There's a seasonal change going on in the country, and I'm not talking about the way the early snows are lingering in the uplands woods and ridges. It's happening throughout the country, it's affecting how America looks at itself and at the world, and before long, it will almost certainly affect how America behaves in the world.
There have been whispers of change in the wind, the natural force that Robert Frost, in a poem called "Clear and Colder," called the "season-climate mixer." One of them was the way the nation marked the 2,000th death in Iraq this autumn; no such ceremonies of sadness marked the passage of that boundary during the Vietnam or Korean wars.
One of them was the way Congress is beginning to show signs of impatience with the open-ended nature of the commitment to Iraq; there is more national impatience now than there was at a similar period of the Vietnam conflict. And one of them was the startling demand by Pennsylvania Rep. John P. Murtha Jr. - a decorated Marine (a Bronze Star and two Purple Hearts) who fought in both Korea and Vietnam (and who is a retired Marine reserve colonel) - that the United States start withdrawing troops from Iraq.
It turns out that these are not random occurrences in a season of contention, but something more than that. Americans are growing more skeptical of involvement abroad. (Historically that's more of a Republican impulse than a Democratic one, by the way.) And though it's hard to resist the temptation to say that the Iraq war is the reason, it's best to remember that Americans, who were late to join both world wars, have never relished the world stage. We have always found plenty to fight about at home.
Looking at polls
Indeed, poll data shows that 42 percent of Americans believe that the United States should "mind its own business" internationally - statistically pretty much identical to the 41 percent who said the very same thing in 1976. Lest you think that comparing American views a year after Saigon fell and nearly three years into a controversial war is manipulating the number, please note that the percentage of Americans who felt that way in 1995 - when nothing much was going on internationally and the United States was sitting proud and pretty atop a one-superpower world - was 41 percent.
This and other data in a hefty report from the Pew Research Center for the People and the Press and the Council on Foreign Relations paint a picture of a nation weary of the world's worries - a feature of contemporary American culture that will surely shape next year's midterm congressional elections and the presidential elections that follow two years later. President Bush may have run as a wartime president two years ago, but the terms of engagement in 2008 will almost certainly be different and, if the war is still going on, even more acrimonious.
Polls rarely tell us anything interesting, and even more rarely do they tell us something significant, but this time the surveys tell us something that is both interesting and significant. They say that most opinion leaders believe the United States will not establish a stable democracy in Iraq - but that a majority of the public thinks the American mission in Iraq will prevail.
No such polling was undertaken during the Vietnam years, but it was clear that in the early days of the conflict in Southeast Asia, prominent Americans believed deeply in the U.S. effort. Faulty memories and folklore have warped the way many Americans understand and remember the Vietnam period, but it is important to note that the debate in those years wasn't over whether the war was worthwhile or moral; almost everybody agreed that it was.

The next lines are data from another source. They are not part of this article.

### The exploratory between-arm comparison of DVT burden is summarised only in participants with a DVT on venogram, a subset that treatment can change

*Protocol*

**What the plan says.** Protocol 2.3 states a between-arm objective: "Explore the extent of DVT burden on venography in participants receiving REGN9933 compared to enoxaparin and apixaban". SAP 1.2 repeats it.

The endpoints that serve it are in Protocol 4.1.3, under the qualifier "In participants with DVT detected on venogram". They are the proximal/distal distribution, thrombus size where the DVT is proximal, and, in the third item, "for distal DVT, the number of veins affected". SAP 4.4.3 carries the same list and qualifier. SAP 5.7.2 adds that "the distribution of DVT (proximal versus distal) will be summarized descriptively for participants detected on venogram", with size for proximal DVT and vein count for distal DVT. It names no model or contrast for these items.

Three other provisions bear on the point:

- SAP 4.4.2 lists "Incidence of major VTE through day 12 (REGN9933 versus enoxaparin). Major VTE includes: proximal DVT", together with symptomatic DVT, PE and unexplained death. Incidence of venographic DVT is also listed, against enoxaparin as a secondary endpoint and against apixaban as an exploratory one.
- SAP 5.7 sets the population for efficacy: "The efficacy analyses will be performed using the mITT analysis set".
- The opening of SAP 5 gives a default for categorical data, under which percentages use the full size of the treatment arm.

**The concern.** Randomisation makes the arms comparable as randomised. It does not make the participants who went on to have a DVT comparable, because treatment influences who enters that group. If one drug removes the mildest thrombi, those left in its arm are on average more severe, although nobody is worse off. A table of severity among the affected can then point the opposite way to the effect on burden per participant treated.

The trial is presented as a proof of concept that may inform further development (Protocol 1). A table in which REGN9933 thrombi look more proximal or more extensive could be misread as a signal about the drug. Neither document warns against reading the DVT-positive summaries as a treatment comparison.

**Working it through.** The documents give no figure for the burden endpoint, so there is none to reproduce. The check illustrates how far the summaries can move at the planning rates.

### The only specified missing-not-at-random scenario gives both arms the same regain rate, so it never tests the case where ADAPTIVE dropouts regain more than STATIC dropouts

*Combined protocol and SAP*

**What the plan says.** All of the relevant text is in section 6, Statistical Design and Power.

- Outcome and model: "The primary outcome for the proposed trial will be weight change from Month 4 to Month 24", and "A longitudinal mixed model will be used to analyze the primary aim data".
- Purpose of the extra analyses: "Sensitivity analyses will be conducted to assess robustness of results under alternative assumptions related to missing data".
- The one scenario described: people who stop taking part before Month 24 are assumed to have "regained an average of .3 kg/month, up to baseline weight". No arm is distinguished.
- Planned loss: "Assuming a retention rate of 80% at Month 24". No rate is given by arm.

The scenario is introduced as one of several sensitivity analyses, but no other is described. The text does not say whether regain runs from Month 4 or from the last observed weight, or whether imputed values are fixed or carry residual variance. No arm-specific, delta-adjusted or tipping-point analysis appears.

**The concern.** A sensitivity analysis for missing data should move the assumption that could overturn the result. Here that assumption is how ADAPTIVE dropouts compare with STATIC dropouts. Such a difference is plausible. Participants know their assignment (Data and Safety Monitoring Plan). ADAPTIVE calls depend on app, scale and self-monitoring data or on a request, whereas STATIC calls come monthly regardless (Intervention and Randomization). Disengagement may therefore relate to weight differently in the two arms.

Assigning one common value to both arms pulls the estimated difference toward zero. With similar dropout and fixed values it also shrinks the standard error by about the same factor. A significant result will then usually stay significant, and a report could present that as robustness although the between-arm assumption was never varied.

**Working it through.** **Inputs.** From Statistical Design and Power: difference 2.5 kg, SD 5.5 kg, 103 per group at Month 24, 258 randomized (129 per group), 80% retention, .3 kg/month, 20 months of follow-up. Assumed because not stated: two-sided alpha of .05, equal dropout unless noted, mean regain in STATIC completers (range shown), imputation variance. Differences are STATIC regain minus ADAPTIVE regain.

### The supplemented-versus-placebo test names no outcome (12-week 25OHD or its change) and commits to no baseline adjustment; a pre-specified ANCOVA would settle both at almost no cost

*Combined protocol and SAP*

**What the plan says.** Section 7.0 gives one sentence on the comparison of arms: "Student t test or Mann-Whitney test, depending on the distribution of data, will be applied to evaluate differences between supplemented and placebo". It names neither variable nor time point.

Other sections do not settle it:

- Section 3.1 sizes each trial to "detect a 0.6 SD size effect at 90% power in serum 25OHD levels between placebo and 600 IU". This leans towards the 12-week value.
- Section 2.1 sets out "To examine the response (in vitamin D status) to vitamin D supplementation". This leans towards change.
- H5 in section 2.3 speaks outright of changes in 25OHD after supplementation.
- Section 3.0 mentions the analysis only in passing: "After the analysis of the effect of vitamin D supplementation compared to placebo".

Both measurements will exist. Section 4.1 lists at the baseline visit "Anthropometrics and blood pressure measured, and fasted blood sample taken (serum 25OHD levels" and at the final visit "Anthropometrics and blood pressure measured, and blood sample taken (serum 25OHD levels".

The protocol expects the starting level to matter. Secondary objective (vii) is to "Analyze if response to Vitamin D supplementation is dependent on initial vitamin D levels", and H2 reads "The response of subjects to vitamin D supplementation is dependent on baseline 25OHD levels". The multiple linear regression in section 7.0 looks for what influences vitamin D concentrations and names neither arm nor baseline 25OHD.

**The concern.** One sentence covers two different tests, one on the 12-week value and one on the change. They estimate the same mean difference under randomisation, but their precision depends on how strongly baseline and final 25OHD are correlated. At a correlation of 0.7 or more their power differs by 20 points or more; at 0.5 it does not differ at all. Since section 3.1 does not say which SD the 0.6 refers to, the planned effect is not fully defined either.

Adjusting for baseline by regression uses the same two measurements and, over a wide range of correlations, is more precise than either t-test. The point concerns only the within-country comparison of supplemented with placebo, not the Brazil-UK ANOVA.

Dissent is different
Instead the dissent came from those, including prominent members of the establishment press, who believed the United States was failing in a noble cause. David Halberstam, the young New York Times reporter who so angered President Kennedy, didn't believe the American role in Vietnam was immoral. He believed the way the American role was being played out in Vietnam was incompetent.
This is a different situation entirely - one of many, as I have argued repeatedly, that shatter the (frequent and facile) comparisons between Vietnam and Iraq.
What is not different, though, is that an American war in a land far away - against an opponent hardly anyone at West Point or Annapolis or Colorado Springs was trained to fight - is dividing Americans. The pre-Thanksgiving plea for peace from a man of war like Mr. Murtha only heightened the level of contention.
An Ohio congresswoman raised questions about Mr. Murtha's courage, setting off a furor that, like the time Thomas Hart Benton of Missouri called Henry Foote of Mississippi a coward during the Senate debate over the Compromise of 1850, nearly brought grown men to blows. The word "pathetic" was hurled around the chamber. Liberals who regarded Mr. Murtha as a recondite apologist for military interests embraced their new ally as an eminent sage. It took President Bush himself, speaking in Beijing, to cool the dispute. He pronounced Mr. Murtha "a fine man, a good man," though clearly, in the president's view, a misguided man.
The uproar on Capitol Hill did what Washington contretemps so seldom do in an age of Astroturf grass-roots: reflect the public back home. Americans have strong feelings about this war and their role in the world, and those strong feelings have led to frustration. Even the people who say they absolutely, positively know what to do aren't absolutely, positively sure of the implications of those views.
They may have their doubts, but do not doubt for a minute that this is a moment of transition for America in the world. Americans may not be withdrawing from Iraq, but slowly they are stepping back from center stage on the globe.